How forensic watermarking fills the void left by a multi-DRM


How forensic watermarking fills the void left by a multi-DRM approach in tracing the source of a leakage

In order to ensure the safe delivery of content to the user's player and ensure that only verified browsers and players can access premium content, digital rights management solutions are required. To keep content safe from piracy or limit the number and type of devices that can access it, digital rights management (DRM) technology uses codes. DRM technology, on the other hand, can do little to stop piracy and illegal distribution or identify the source of leakage once the content reaches the user device.


The original video must be identified in order to secure DRM protected content outside of legitimate service providers. To put it another way, the infringing users or commercial pirates must be tracked all the way back to the last legitimate point of access. Video watermarking for forensic purposes enters the picture here. When using watermarking, the identification data (such as IP addresses, subscriber information, and session information, for example) is permanently embedded in the video. At the point of origin, the CDN (content distribution network) during distribution, or on the client device, the watermark can be inserted.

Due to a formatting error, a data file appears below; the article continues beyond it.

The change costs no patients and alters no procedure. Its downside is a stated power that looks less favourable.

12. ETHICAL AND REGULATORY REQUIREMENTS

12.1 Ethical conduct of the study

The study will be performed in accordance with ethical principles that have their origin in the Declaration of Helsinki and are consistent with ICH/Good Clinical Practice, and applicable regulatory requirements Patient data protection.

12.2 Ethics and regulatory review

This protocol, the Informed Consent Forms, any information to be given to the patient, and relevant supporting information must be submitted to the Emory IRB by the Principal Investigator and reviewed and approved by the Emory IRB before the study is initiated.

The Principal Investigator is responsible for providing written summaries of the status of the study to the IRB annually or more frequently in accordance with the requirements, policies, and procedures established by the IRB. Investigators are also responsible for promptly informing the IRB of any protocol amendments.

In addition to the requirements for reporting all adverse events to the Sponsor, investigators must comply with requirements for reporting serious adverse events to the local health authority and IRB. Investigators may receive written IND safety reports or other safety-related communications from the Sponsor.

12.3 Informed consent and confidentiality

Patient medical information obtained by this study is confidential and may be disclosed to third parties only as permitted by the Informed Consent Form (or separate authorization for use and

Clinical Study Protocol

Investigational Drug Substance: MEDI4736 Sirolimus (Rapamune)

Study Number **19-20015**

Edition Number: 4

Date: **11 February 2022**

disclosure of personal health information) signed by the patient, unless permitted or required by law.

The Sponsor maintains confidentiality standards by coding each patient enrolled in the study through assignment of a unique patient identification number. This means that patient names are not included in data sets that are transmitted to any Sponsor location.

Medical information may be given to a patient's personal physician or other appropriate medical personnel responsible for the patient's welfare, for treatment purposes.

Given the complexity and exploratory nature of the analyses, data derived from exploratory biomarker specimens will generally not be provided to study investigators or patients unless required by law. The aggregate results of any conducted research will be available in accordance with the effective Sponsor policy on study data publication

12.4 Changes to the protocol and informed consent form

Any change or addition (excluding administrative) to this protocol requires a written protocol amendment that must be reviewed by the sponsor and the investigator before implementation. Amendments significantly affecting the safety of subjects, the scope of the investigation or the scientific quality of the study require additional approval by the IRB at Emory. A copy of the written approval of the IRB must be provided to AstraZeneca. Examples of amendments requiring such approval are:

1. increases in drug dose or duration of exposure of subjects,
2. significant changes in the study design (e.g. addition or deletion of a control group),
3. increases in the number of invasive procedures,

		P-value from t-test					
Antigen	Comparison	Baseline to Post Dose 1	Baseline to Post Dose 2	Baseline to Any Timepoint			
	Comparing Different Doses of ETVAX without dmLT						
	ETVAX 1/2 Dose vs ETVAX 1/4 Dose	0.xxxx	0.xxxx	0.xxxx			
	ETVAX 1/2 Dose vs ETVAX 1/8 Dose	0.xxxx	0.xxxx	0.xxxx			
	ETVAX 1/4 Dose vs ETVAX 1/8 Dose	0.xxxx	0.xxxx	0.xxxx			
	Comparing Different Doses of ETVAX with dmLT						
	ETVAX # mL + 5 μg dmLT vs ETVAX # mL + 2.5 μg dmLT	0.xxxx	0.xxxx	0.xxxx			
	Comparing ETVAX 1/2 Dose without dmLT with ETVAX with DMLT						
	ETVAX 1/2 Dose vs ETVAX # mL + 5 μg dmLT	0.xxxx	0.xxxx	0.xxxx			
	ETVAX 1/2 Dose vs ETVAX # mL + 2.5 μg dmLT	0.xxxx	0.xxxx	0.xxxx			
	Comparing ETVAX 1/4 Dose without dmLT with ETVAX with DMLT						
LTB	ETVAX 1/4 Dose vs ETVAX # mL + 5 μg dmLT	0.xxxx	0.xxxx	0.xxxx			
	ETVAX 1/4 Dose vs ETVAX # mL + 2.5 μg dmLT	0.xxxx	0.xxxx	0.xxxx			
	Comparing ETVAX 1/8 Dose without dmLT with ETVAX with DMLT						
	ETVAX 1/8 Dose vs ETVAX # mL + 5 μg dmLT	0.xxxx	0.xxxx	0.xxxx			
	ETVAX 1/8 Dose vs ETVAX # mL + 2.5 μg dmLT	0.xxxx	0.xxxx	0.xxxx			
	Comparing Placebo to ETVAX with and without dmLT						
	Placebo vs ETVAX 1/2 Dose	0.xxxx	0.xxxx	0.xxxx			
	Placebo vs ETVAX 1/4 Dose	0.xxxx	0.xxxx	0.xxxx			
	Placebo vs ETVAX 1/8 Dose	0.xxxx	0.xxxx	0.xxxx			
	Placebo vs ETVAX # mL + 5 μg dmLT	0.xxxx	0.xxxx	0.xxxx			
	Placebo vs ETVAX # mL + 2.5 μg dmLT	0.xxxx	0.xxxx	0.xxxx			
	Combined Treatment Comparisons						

Using a cloud-based watermark extraction service that works well even with low-quality and recompressed videos, it is possible to verify the owner of the content and track down the source of the piracy. Client-side watermarking, A/B or manifest-level watermarking, and bitstream-based watermarking are three broad categories of watermarking solutions.


An effective video watermarking service must be able to deter piracy, identify the piracy outlets, and take the necessary steps to prevent leakage of the video content. In order to detect piracy, keep an eye out for suspicious activity and compare the digital fingerprints of suspicious files to the production fingerprint. The watermarking software is then able to identify the watermark and extract the information contained therein. Resize and collusion attempts, for example, shouldn't affect the robustness of the watermark. It should also remain legible even after the content has been altered. It's also possible to take legal action after discovering the source of a stream that is being illegally downloaded.

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